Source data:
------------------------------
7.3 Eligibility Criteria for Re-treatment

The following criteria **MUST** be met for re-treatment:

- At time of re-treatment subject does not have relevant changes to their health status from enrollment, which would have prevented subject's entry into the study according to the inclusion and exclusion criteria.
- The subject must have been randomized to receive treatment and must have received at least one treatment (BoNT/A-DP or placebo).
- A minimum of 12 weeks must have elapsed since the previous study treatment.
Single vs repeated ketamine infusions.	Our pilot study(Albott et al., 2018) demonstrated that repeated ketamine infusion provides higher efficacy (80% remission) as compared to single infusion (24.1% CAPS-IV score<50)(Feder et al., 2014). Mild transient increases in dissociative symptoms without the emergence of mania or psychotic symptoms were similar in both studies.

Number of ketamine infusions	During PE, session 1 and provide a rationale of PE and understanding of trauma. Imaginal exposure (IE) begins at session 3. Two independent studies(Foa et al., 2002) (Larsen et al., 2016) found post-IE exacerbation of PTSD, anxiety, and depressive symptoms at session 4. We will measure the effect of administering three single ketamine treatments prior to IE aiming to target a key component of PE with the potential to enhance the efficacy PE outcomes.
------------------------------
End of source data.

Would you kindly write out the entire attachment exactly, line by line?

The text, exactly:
7.3 Eligibility Criteria for Re-treatment

The following criteria **MUST** be met for re-treatment:

- At time of re-treatment subject does not have relevant changes to their health status from enrollment, which would have prevented subject's entry into the study according to the inclusion and exclusion criteria.
- The subject must have been randomized to receive treatment and must have received at least one treatment (BoNT/A-DP or placebo).
- A minimum of 12 weeks must have elapsed since the previous study treatment.
Single vs repeated ketamine infusions.	Our pilot study(Albott et al., 2018) demonstrated that repeated ketamine infusion provides higher efficacy (80% remission) as compared to single infusion (24.1% CAPS-IV score<50)(Feder et al., 2014). Mild transient increases in dissociative symptoms without the emergence of mania or psychotic symptoms were similar in both studies.

Number of ketamine infusions	During PE, session 1 and provide a rationale of PE and understanding of trauma. Imaginal exposure (IE) begins at session 3. Two independent studies(Foa et al., 2002) (Larsen et al., 2016) found post-IE exacerbation of PTSD, anxiety, and depressive symptoms at session 4. We will measure the effect of administering three single ketamine treatments prior to IE aiming to target a key component of PE with the potential to enhance the efficacy PE outcomes.